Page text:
We came across flat boulders to sit on to admire the spectacular views of the sea and the luscious variety of plants. Massive ferns, banana and mango trees formed the upper canopy with every shape, size and shade of green leaf imaginable below, from Elephant’s Ears to feathery sage-green ones.
Tony was waiting for us with his van, and asked if we would like to tour part of the island on our way back to the inn. He told us about Saba, too, which is one of the Dutch West Indies Windward Islands, along with St. Maarten and St. Eustatius. The island was governed by the French for 12 years, and the English for 18, but it had been Dutch for 345. Most inhabitants lived in the capital, known as The Bottom, an English corruption of de Botte, meaning ‘the bowl’, as the round valley was named in Old Dutch.
There are three other settlements on Saba: Windwardside, St. John’s and Hell’s Gate, and a few individual houses scattered precariously on the mountainside. All the roofs on the island are of red tile, which is very picturesque and provides photogenic views around every bend of the single road on this five-square-mile island. The Road, as it is called, may never have been built but for Josephson Hassel’s stubbornness. He was descended from one of the original Dutch families sent to colonize the island by the Governor of neighboring St. Eustatius in the 1630s. Both Swiss and Dutch engineers had declared it impossible to build a road on Saba because of the steep mountainous terrain. Hassel sent for a civil engineering correspondence course in 1937, and a year later, embarked on starting to build the first part of the road with some local helpers. It took them five years to build that first section, and the road from end-to-end of the island was not completed until nearly 50 years later, in 1985.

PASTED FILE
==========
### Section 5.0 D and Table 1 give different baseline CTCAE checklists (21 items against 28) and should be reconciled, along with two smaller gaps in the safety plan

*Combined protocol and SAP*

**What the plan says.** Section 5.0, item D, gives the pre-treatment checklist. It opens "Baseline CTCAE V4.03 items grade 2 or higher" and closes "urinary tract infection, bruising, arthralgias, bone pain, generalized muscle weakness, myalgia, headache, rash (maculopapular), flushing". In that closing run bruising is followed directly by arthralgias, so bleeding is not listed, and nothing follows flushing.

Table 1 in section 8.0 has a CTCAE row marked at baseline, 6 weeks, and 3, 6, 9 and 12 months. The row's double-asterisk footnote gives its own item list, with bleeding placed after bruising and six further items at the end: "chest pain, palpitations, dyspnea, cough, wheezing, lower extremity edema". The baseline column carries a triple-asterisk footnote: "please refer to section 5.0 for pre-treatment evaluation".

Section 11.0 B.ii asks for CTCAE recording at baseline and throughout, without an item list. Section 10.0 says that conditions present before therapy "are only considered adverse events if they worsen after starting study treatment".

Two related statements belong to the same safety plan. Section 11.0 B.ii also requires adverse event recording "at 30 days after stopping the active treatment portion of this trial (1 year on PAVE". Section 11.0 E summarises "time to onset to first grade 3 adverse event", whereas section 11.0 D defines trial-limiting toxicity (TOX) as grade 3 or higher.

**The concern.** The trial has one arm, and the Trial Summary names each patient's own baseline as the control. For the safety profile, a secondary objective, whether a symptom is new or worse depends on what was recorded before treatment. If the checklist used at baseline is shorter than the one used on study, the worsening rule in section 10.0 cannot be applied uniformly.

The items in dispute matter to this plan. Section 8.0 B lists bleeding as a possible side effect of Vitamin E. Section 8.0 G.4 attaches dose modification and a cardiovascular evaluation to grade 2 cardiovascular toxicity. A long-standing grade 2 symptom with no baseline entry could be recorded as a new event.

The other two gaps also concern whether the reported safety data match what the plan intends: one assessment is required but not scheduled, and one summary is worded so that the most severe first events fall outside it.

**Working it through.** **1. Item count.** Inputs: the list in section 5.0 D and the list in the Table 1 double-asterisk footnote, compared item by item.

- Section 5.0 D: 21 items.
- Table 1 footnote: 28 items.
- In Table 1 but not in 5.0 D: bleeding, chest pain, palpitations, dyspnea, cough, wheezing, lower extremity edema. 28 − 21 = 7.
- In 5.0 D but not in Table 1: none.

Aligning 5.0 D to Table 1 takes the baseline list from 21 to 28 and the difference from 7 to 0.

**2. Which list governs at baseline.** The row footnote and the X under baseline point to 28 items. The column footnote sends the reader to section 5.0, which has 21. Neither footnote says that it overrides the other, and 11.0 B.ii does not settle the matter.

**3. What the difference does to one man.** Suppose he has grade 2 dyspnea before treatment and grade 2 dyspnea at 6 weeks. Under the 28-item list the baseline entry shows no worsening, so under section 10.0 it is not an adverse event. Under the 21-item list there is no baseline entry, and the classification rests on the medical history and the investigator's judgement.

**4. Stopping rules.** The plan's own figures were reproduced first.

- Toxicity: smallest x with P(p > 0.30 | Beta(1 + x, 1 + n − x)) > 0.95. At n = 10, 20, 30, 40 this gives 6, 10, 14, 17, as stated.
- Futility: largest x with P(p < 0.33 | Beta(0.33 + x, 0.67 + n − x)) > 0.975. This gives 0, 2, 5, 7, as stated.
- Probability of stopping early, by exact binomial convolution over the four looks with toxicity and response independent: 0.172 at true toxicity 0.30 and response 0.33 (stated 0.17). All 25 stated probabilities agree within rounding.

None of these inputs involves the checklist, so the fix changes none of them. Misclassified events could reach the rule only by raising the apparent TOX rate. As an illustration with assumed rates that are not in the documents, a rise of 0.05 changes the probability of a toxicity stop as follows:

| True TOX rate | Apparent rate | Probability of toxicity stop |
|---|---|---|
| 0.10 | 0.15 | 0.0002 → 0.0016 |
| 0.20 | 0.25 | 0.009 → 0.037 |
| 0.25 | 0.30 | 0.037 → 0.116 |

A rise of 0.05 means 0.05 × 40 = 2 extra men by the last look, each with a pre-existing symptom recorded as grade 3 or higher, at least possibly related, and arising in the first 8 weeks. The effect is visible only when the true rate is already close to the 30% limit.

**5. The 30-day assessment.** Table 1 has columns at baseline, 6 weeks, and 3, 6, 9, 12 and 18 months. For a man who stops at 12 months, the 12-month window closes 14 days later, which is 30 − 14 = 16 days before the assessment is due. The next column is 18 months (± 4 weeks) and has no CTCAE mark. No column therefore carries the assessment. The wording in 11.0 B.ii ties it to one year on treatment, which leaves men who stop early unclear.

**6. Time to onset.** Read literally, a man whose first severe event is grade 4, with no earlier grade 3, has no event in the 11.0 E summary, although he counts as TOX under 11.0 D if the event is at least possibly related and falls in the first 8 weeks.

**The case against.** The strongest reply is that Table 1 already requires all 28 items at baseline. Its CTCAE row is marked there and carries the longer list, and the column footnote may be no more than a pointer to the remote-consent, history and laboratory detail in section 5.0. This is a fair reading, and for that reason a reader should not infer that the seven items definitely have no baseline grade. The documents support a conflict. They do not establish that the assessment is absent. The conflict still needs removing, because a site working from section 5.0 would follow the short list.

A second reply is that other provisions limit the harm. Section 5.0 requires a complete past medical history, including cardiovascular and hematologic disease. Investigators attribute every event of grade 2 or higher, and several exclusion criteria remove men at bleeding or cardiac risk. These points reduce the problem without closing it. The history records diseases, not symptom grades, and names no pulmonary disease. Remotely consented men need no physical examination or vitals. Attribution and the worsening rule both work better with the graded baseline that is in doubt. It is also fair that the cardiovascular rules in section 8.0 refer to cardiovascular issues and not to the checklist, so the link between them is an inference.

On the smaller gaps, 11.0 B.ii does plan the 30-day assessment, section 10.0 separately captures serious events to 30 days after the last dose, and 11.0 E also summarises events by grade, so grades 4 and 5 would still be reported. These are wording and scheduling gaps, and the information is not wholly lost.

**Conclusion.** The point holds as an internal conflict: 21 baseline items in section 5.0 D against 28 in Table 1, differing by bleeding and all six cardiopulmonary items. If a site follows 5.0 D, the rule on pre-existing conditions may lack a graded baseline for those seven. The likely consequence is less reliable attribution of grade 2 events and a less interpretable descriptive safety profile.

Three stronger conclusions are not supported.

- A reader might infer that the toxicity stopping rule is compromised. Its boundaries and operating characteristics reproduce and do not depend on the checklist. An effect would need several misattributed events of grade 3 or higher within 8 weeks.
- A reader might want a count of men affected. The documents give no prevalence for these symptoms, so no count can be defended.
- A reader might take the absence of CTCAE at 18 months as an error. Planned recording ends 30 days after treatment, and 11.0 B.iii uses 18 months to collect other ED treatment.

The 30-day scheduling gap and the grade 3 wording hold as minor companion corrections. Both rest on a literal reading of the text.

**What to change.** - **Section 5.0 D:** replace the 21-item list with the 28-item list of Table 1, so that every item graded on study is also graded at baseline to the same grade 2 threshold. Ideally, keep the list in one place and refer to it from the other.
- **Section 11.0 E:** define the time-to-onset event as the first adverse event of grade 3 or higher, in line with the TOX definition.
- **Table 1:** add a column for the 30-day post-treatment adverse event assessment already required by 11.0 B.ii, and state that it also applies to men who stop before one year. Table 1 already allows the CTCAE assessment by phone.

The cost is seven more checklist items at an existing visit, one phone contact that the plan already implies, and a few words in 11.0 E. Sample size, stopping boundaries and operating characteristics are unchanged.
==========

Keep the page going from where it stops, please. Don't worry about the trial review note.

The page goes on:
All government buildings were in The Bottom, which was also home to the Saba University Medical School. In term time, about 200 faculty and medical students swell the usual 2000 population of the island. Cranston’s Antique Inn was in the Main Street, with a number of older wooden houses, some of which had been turned into shops and restaurants. Purple and crimson bougainvillea, hibiscus and yellow trumpet flowers spilled over white picket fences or climbed up walls. The fragrance of wild jasmine filled the air.
Tony’s wife, who had run the inn, had died a few months earlier. We were the only guests that night and were treated like royalty, with a delicious lobster supper at a picnic table in the garden. Tony asked if he could join us. He told us my phone call a month earlier had turned around the deep depression he had fallen into after his wife’s death. He was determined to keep the inn going and was busy learning about all the things his wife had taken care of while he had been doing maintenance and driving his taxi. We noticed he had yet to learn about dusting – there were balls of fluff on the bedroom floor, especially under the bed.
I lost my bid to sleep in Queen Juliana’s four-poster bed with my daughter. My son wanted to sleep in it too, so I ended up on the camp bed in the same room. We all slept soundly and woke to the aroma of bacon and eggs coming from the kitchen on the ground floor. Tony packed us a box lunch and drove us to the airport where we boarded the now-familiar STOL plane to start the next adventure.